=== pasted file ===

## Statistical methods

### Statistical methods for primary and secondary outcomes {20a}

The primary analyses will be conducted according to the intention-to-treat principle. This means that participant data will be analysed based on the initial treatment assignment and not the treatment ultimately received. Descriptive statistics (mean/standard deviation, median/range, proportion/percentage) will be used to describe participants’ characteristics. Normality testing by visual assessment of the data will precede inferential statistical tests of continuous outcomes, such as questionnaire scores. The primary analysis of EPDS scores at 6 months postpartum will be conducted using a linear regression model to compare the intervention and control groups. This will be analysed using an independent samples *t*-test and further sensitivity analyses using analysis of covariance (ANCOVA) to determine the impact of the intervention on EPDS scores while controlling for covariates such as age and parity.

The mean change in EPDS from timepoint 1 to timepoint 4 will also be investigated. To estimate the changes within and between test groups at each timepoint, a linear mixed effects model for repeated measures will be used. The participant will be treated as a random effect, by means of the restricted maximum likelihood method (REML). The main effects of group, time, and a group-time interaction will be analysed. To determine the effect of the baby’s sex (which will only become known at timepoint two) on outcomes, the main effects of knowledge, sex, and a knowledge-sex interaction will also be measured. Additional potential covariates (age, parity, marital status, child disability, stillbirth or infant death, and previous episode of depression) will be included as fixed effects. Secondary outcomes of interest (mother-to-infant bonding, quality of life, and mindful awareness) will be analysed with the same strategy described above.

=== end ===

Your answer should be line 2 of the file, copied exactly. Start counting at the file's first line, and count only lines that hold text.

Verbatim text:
### Statistical methods for primary and secondary outcomes {20a}